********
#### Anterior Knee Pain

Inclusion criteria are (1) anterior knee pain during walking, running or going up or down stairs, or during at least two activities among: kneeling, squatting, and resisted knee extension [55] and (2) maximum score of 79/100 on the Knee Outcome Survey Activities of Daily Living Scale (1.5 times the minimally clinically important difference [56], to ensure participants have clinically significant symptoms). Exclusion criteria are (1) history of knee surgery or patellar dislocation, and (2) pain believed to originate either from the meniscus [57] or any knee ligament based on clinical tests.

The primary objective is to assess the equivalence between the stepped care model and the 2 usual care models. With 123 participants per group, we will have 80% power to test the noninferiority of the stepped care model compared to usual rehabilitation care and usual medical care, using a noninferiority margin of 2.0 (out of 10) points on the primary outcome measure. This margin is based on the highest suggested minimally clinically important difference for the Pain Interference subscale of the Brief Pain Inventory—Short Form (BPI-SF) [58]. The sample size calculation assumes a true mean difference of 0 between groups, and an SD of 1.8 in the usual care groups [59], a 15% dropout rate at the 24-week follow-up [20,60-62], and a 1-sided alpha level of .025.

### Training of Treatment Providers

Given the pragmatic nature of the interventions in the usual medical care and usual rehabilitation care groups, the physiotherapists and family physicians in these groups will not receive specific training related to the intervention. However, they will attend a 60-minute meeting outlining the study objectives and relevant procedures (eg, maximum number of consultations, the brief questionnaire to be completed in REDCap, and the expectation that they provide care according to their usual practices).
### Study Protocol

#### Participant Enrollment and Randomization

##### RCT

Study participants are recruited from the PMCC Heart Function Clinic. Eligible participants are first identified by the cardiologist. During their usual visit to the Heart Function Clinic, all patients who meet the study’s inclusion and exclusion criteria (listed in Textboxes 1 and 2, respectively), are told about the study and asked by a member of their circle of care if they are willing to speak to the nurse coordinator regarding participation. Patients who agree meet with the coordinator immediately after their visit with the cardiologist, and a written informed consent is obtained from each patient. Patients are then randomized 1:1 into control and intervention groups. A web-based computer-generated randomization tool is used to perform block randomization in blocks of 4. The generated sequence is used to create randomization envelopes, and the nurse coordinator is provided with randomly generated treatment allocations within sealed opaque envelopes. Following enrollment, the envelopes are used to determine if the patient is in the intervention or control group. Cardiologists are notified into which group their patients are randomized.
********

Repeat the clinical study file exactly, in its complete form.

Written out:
#### Anterior Knee Pain

Inclusion criteria are (1) anterior knee pain during walking, running or going up or down stairs, or during at least two activities among: kneeling, squatting, and resisted knee extension [55] and (2) maximum score of 79/100 on the Knee Outcome Survey Activities of Daily Living Scale (1.5 times the minimally clinically important difference [56], to ensure participants have clinically significant symptoms). Exclusion criteria are (1) history of knee surgery or patellar dislocation, and (2) pain believed to originate either from the meniscus [57] or any knee ligament based on clinical tests.

The primary objective is to assess the equivalence between the stepped care model and the 2 usual care models. With 123 participants per group, we will have 80% power to test the noninferiority of the stepped care model compared to usual rehabilitation care and usual medical care, using a noninferiority margin of 2.0 (out of 10) points on the primary outcome measure. This margin is based on the highest suggested minimally clinically important difference for the Pain Interference subscale of the Brief Pain Inventory—Short Form (BPI-SF) [58]. The sample size calculation assumes a true mean difference of 0 between groups, and an SD of 1.8 in the usual care groups [59], a 15% dropout rate at the 24-week follow-up [20,60-62], and a 1-sided alpha level of .025.

### Training of Treatment Providers

Given the pragmatic nature of the interventions in the usual medical care and usual rehabilitation care groups, the physiotherapists and family physicians in these groups will not receive specific training related to the intervention. However, they will attend a 60-minute meeting outlining the study objectives and relevant procedures (eg, maximum number of consultations, the brief questionnaire to be completed in REDCap, and the expectation that they provide care according to their usual practices).
### Study Protocol

#### Participant Enrollment and Randomization

##### RCT

Study participants are recruited from the PMCC Heart Function Clinic. Eligible participants are first identified by the cardiologist. During their usual visit to the Heart Function Clinic, all patients who meet the study’s inclusion and exclusion criteria (listed in Textboxes 1 and 2, respectively), are told about the study and asked by a member of their circle of care if they are willing to speak to the nurse coordinator regarding participation. Patients who agree meet with the coordinator immediately after their visit with the cardiologist, and a written informed consent is obtained from each patient. Patients are then randomized 1:1 into control and intervention groups. A web-based computer-generated randomization tool is used to perform block randomization in blocks of 4. The generated sequence is used to create randomization envelopes, and the nurse coordinator is provided with randomly generated treatment allocations within sealed opaque envelopes. Following enrollment, the envelopes are used to determine if the patient is in the intervention or control group. Cardiologists are notified into which group their patients are randomized.